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By Menaka V. Narayanan, Crimson Staff Writer

Harvard and other universities are working to improve counseling services at a time of increasing rates of mental health concerns nationwide.

An annual survey conducted by the Association for University and College Counseling Center Directors indicates that rates of mental illness are rising, with anxiety surpassing depression as the most prevalent mental illness among students. In 2015, 47.4 percent of students who reporting seeking counseling services said anxiety was a primary mental health concern, while 40.2 percent reported depression as a concern.

This trend is apparent on campus as well, with mental health making the headlines through advocacy from student leaders and organizations, in addition to student-run events on campus.

According to the survey, students have increasingly used counseling services over the past few years, but universities across the country, including Harvard, are still encouraging students to seek help.

“Counseling centers are constantly going around trying to tell people, it is safe, we are confidential, we will protect your information, come on in, feel brave to be here,” Brian J. Krylowicz, counseling director at Springfield College, said. “It is incredibly challenging for any student to get the nerves to pick up the phone and make a phone call, or text, or walk into the site and say ‘I need to make an appointment.’”

“There are several myths surrounding mental health such as you are ‘weak’ or if you are depressed that you can just ‘snap out of it’,” Amy M. Lenhart, president of the American College Counseling Association, wrote in an email. “I think as a society we need to do a better job of educating people that seeking treatment for mental health is just as important as seeking treatment for physical health.”

A lack of diversity in mental health services has also surfaced as a factor that may prevent students from seeking counseling. In response, Harvard University Health Services supervised the creation of Indigo, a new peer counseling group created to specifically address issues of race and class.

David R. Reetz, a member of the Association for University and College Counseling Center Directors governing board, said he believes a counselor’s race and ethnic awareness is more important than his or her race itself.

“Race and culture always matters, it’s always a factor, it’s just that unfortunately, it’s more easily overlooked by those in the majority race,” Reetz said. “There is something powerfully healing about being understood from someone different from us.”

Beyond issues of access and usage of counseling services, mental health professionals attribute several factors to the increase in rates of anxiety, such as a greater awareness of threats like terrorism in the world and a decrease in personal interactions with people because of technology.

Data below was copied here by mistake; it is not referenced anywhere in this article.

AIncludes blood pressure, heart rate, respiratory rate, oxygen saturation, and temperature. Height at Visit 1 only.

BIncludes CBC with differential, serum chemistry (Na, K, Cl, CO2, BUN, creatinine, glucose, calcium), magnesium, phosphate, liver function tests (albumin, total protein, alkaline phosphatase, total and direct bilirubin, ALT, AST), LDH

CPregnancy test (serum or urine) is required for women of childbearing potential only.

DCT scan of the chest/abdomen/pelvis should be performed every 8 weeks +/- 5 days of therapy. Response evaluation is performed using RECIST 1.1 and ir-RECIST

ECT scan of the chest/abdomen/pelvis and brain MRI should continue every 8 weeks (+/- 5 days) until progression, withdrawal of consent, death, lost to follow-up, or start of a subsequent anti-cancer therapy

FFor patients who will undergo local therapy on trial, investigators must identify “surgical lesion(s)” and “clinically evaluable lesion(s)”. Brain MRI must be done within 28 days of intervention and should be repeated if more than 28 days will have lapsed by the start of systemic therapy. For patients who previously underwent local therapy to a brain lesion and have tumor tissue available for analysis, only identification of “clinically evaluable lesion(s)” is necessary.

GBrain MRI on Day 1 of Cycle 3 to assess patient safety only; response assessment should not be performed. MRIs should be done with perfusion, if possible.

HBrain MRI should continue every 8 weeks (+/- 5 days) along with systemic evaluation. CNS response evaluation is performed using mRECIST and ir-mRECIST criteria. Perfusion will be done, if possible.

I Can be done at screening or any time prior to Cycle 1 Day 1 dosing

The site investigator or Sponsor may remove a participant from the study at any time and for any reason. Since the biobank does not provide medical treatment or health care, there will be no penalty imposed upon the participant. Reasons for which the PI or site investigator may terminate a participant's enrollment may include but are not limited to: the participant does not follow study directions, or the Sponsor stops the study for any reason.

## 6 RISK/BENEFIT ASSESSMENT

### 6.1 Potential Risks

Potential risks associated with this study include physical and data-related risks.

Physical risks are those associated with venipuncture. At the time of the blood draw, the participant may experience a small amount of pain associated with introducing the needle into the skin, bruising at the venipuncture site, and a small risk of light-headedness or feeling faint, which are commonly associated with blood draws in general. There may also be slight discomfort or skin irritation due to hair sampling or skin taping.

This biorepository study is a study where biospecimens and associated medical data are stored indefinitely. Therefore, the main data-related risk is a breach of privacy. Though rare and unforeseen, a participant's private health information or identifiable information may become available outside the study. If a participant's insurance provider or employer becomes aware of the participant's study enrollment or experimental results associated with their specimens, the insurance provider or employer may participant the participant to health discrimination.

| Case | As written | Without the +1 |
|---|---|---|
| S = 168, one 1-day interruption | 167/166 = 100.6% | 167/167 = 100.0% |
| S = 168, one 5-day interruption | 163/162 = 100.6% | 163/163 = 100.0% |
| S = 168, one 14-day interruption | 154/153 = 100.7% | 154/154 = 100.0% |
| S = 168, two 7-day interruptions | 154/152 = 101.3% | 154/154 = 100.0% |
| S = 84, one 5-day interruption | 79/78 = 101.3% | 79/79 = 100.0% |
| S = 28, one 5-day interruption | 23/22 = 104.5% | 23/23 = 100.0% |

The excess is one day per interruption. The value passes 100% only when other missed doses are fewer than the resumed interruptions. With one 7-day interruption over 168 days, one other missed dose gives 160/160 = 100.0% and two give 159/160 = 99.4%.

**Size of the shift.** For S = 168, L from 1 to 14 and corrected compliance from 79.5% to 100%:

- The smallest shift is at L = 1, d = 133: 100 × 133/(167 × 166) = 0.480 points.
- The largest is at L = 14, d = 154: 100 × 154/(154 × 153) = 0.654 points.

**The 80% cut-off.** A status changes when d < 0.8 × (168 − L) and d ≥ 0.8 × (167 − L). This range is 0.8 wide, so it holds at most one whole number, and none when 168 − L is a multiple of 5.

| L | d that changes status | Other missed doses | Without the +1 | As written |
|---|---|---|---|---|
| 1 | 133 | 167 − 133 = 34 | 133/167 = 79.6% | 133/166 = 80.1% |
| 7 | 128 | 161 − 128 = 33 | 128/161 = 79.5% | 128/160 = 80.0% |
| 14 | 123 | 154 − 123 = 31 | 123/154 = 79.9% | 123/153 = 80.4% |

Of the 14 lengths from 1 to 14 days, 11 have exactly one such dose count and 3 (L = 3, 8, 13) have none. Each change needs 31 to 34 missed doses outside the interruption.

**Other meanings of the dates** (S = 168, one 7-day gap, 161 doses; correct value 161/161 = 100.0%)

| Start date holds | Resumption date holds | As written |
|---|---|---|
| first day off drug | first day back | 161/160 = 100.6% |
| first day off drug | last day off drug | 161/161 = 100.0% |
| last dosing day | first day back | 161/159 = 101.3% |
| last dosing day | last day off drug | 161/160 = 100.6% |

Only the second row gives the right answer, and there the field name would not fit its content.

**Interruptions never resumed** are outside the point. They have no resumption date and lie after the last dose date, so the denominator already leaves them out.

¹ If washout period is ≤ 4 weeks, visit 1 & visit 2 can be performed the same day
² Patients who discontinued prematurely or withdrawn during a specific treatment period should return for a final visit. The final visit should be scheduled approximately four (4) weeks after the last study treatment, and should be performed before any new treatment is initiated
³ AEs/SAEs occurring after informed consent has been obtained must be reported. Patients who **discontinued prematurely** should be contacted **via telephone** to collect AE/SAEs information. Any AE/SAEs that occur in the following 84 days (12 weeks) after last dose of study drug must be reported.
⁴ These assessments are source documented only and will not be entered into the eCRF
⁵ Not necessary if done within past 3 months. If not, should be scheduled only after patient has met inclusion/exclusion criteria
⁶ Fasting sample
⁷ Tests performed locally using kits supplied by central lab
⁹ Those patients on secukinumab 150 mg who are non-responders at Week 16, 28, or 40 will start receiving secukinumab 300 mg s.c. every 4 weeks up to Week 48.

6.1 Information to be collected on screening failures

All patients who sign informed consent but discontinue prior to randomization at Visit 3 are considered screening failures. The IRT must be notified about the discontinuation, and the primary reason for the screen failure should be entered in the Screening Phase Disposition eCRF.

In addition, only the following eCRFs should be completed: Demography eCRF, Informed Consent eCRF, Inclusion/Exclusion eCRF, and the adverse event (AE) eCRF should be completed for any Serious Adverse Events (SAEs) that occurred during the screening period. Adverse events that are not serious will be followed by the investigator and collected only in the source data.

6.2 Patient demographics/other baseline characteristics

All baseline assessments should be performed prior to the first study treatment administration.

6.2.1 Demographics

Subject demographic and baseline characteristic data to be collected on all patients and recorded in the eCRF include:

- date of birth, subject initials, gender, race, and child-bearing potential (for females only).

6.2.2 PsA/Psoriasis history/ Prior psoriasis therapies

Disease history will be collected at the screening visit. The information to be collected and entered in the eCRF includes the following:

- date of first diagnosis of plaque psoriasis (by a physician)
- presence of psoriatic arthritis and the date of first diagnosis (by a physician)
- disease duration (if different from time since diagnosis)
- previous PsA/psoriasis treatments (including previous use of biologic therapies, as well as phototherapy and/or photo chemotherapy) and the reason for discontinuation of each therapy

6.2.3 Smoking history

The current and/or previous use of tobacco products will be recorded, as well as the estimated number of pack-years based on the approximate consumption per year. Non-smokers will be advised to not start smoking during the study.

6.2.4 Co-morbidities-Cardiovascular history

“We spend more time connected with our peers electronically, and less time connected with our peers physically,” Reetz said. “There’s some theories that suggest it’s the physical proximity to our friends and our social support that has sort of a calming effect on us.”

Krylowicz said social media usage can also propagate an increase in anxiety by normalizing unrealistic expectations.

“People on social media, they overwhelmingly put on positive aspects of their lives,” he said. “I think this adds to the competition, there is more of a regret when someone sees someone doing well.”

Krylowicz and Reetz both cited a shift in parenting as another potential cause for the increase in anxiety among college students. Krylowicz said with decreasing birth rates, parents are more present in their children’s lives.

“The helicopter parent concept, there’s a bad connotation,” Krylowicz said. “But you look at parents and I think they’re more caring, more involved, more active in their students lives.”

Reetz explained that children do not have as much unsupervised time as the previous generation and therefore have fewer opportunities to learn to resolve threats and fears without adult supervision.

“In that sense, the tools to manage those personal relationships, to manage those more difficult emotions aren’t as prevalent at an earlier age,” Reetz said. “So then when they come to college, for many it’s the first time they’re on their own.”

He said he also thinks Harvard students should reevaluate their approach to success once they arrive on campus.

“Success and failure are not opposite ends of continuum, but that success and failure really work in tandem toward our valued goals,” Reetz said. “Then we approach failure, we don’t pull back from it, we don’t run from it, we don’t avoid it, we don’t retreat, we don’t say things like “Wow, everyone else is succeeding, I’m failing, so this isn’t the place for me.’”

—Staff writer Menaka V. Narayanan can be reached at Follow her on Twitter @mnarayanan97.

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